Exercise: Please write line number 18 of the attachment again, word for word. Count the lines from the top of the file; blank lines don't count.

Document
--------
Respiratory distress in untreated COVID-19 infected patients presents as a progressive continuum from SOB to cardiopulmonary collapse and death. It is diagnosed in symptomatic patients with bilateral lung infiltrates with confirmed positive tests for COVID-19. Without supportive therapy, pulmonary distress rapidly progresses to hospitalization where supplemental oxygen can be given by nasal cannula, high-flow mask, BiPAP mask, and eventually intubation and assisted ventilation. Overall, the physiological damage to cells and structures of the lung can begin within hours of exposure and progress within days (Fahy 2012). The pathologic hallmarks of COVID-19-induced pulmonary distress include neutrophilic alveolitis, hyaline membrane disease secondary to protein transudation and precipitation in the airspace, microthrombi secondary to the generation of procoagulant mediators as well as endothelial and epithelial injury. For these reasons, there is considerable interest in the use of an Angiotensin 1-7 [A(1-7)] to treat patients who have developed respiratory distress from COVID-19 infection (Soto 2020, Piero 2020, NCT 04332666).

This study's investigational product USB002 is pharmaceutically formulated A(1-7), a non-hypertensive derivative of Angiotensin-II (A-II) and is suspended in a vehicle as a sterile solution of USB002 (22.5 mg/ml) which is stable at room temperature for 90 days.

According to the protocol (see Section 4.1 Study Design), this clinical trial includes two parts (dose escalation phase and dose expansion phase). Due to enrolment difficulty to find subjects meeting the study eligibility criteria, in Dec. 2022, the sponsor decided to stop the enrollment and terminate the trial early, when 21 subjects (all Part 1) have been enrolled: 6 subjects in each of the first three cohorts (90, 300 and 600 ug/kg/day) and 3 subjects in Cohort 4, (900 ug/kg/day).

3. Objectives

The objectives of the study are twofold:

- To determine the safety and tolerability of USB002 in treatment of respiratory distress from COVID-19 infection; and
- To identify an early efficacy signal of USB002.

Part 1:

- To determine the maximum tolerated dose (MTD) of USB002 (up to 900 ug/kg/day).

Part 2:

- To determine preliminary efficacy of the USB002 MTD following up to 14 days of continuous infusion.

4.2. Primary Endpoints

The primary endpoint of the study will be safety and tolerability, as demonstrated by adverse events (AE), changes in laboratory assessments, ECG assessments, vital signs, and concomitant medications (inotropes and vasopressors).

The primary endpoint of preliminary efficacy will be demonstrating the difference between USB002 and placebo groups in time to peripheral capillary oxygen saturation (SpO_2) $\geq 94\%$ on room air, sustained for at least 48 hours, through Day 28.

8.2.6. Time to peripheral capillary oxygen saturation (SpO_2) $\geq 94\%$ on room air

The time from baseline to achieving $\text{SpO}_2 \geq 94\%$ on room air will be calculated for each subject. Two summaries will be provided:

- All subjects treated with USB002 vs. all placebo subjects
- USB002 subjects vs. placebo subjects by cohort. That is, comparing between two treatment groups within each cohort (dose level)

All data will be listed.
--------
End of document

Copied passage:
- USB002 subjects vs. placebo subjects by cohort. That is, comparing between two treatment groups within each cohort (dose level)